A delightfully cynical architect of my acquaintance once remarked to me that you can’t win a major architectural award unless the roof leaks when it rains. “You’ve not pushed the envelope enough.”

  10. @MBE,

    I accept that being able to change things around is important. Douglas Adams touched on this in Mostly Harmless (“But what if we want to have the windows open?” / “You won’t want to have the windows open with the new Breathe-O-Smart.”). It happens in the corporate world too: individual offices gave way to cubicles, then open plan, then hot-desking; the next big thing was going to be “huddle rooms”, but Coronavirus will probably reset the trend back to padded cubicles. But sometimes things change too far beyond their original design, and it’s better to start afresh rather than trying to squeeze one more life out of an ancient design. The Palace of Westminster is a prime example: it’s notorious for being ill-suited to modern needs, even though its fundamental purpose hasn’t changed. Personally I’d knock it down and start again, Grade 1 listed status be damned.

  11. Hallowed Be,

    £4bn into Aston Martin? WTF? I think we’ve had more years with global pandemics than profitable years of A-M since they were founded.

  12. @ dearieme
    Yes. Most (I think, certainly many if not most) of the cleverest students I knew when an undergraduate became academics; of those definitely less clever than I can only think – off the top of my head – of two or three(one of whom “only” got an Exhibition) who became university lecturers; among those cleverer, I can think of none who chose to become civil srvants.
    Will Hutton told me that he *failed* the Civil service exam, which is why he became a salesman in the City: I remember this because he then added that he assumed that I, at the time a young Actuary, had also failed it: I was so offended by this insult that I could not manage a reply that would not have had me dragged into the CIO’s office for a lecture.

  13. Andrew M.
    Personally, I think I would move the politicians out of Westminster to an unglamorous city on the provinces. It would be cheaper, boost an unfashionable local economy and give the pols and their media parasites a glimpse of life outside the bubble.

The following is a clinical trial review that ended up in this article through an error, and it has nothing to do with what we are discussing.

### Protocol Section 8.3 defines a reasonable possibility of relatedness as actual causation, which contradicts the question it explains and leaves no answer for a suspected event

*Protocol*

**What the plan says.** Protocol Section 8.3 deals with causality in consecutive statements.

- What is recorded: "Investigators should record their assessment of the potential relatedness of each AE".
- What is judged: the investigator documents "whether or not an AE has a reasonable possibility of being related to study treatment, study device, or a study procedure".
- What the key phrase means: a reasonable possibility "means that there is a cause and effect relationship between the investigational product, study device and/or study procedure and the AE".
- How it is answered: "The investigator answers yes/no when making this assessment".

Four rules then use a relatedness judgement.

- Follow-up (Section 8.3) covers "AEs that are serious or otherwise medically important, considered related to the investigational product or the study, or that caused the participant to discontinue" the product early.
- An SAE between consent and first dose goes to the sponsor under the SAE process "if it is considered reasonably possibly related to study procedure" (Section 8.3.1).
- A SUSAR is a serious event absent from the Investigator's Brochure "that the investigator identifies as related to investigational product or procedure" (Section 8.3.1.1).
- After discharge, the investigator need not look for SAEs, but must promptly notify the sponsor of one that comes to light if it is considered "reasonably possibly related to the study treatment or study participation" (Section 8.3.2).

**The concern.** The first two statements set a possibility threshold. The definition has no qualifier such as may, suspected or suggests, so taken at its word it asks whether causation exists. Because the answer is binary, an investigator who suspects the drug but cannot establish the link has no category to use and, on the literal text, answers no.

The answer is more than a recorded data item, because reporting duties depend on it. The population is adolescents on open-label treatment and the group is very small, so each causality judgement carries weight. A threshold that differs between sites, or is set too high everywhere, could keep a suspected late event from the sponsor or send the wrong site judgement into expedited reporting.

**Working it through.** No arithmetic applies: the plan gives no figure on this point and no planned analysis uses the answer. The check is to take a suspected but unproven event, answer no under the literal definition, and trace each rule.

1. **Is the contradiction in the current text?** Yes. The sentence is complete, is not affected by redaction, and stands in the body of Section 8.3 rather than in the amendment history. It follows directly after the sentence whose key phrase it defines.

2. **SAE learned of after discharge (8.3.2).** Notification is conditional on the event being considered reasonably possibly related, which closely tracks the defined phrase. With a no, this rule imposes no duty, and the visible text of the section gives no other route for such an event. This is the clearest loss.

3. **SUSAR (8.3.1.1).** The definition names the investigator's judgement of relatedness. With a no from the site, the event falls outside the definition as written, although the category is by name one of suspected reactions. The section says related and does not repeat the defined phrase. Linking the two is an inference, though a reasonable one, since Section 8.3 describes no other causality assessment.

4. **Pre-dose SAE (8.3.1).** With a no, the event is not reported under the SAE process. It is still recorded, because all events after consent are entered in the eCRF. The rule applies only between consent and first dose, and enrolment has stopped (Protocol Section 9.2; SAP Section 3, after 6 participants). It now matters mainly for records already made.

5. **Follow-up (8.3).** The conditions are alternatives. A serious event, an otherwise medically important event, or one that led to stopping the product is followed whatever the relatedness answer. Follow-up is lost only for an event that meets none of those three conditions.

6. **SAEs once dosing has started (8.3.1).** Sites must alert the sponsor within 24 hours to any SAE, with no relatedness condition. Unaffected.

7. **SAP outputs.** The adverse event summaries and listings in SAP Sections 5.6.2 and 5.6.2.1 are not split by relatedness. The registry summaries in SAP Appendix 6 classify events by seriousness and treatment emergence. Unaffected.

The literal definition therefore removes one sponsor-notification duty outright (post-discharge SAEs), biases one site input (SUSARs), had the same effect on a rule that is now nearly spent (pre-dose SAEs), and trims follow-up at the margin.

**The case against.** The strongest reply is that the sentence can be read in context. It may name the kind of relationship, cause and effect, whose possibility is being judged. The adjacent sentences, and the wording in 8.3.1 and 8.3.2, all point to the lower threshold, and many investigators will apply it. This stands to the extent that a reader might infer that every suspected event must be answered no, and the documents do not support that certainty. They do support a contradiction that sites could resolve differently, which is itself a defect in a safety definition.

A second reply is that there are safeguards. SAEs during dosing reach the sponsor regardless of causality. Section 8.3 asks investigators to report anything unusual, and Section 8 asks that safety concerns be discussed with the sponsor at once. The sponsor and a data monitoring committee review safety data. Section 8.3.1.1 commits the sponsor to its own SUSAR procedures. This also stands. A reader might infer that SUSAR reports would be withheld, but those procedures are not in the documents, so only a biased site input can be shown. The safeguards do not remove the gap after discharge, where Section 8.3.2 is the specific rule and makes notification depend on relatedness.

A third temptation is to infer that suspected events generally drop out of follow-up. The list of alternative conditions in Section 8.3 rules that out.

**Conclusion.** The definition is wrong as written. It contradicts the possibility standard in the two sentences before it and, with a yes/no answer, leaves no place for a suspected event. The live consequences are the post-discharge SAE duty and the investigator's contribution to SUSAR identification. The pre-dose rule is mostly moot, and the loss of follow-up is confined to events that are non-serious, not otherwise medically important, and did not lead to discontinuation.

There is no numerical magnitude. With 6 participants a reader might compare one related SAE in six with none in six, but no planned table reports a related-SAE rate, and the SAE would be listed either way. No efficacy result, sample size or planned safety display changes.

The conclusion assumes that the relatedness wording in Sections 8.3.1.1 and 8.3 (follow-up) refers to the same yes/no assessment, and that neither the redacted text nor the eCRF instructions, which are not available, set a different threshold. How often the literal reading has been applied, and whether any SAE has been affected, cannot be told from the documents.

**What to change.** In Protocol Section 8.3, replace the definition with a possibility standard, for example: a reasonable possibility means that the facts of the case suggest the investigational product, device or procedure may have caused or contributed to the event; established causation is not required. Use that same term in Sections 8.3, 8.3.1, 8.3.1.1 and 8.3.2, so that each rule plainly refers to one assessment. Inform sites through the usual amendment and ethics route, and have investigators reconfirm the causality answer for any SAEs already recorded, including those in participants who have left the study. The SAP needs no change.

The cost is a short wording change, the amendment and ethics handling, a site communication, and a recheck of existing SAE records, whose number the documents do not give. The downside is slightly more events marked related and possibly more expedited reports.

The Houses of Parliament could then become a popular tourist attraction.

  14. @Hallowed Be

    My prediction is Mercedes will buy Aston Martin. Cars are already a body with AMG-Merc engines & Gearboxes. Can’t see Cosworth wanting to buy despite doing new V6 & V12 for Valkyrie

  15. Spending extra on ‘infrastructure’ as stimulus seems the same as paying workers dig holes.

  16. A delightfully cynical architect of my acquaintance once remarked to me that you can’t win a major architectural award unless the roof leaks when it rains. “You’ve not pushed the envelope enough.”

    There’s a (very good, if you’re interested in that sort of thing) series on Railway Architecture currently showing on the Yesterday channel. Last week it covered the new funicular in Innsbruck, with stations by the starchitect Zaha Hadid (they look like all her buildings if you’re familiar – organic flowing shapes, in this case covered in glass). There were several architects slobbering over them – it was left to the poor old station manager to point out that the open structure allows the snow* to enter and they have to close half the concourse in winter.

    * Little known fact: it snows quite a bit in Innsbruck.

  17. I suspect that every Facilities’ manager of a Zaha Hadid building must be in a state of nervous collapse after about 6 months. They are just not designed or equipped to handle changing weather conditions

  18. A delightfully cynical architect of my acquaintance once remarked to me that you can’t win a major architectural award unless the roof leaks when it rains. “You’ve not pushed the envelope enough.”

    Scottish Parliament £20m >>> £40m >>> £400m Parliament building. Annual maintenance costs spiralling out of control

    * Little known fact: it rains, snows, windy & cold quite a bit in Edinburgh

    @Gamecock

    UK Tata’s JLR is begging for a handout, as is UK Tata Steel

  19. “UK Tata’s JLR is begging for a handout, as is UK Tata Steel”

    Sounds like a good business plan. Use the bailout money to buy A-M. Then beg for a handout for A-M.